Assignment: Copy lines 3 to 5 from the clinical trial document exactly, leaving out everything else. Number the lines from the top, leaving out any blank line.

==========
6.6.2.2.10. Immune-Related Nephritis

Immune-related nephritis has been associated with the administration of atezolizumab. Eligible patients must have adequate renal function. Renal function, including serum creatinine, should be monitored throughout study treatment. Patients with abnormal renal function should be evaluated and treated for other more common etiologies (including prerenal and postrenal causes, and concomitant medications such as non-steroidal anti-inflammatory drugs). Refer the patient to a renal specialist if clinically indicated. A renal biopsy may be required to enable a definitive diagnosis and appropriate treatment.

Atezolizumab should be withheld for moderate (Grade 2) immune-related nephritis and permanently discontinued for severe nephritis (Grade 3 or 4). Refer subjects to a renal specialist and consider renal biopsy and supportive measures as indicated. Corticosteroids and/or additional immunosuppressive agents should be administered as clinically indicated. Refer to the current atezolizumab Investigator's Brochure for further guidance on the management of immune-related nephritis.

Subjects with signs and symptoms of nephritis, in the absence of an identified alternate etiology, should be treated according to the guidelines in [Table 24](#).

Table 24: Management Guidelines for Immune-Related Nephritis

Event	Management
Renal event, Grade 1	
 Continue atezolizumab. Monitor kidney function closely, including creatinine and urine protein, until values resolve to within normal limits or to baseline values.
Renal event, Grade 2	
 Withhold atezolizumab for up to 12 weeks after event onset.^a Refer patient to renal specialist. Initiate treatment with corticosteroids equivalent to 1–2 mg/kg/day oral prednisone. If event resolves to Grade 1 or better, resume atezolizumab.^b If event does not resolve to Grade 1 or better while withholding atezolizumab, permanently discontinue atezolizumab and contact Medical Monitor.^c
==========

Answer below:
Atezolizumab should be withheld for moderate (Grade 2) immune-related nephritis and permanently discontinued for severe nephritis (Grade 3 or 4). Refer subjects to a renal specialist and consider renal biopsy and supportive measures as indicated. Corticosteroids and/or additional immunosuppressive agents should be administered as clinically indicated. Refer to the current atezolizumab Investigator's Brochure for further guidance on the management of immune-related nephritis.

Subjects with signs and symptoms of nephritis, in the absence of an identified alternate etiology, should be treated according to the guidelines in [Table 24](#).

Table 24: Management Guidelines for Immune-Related Nephritis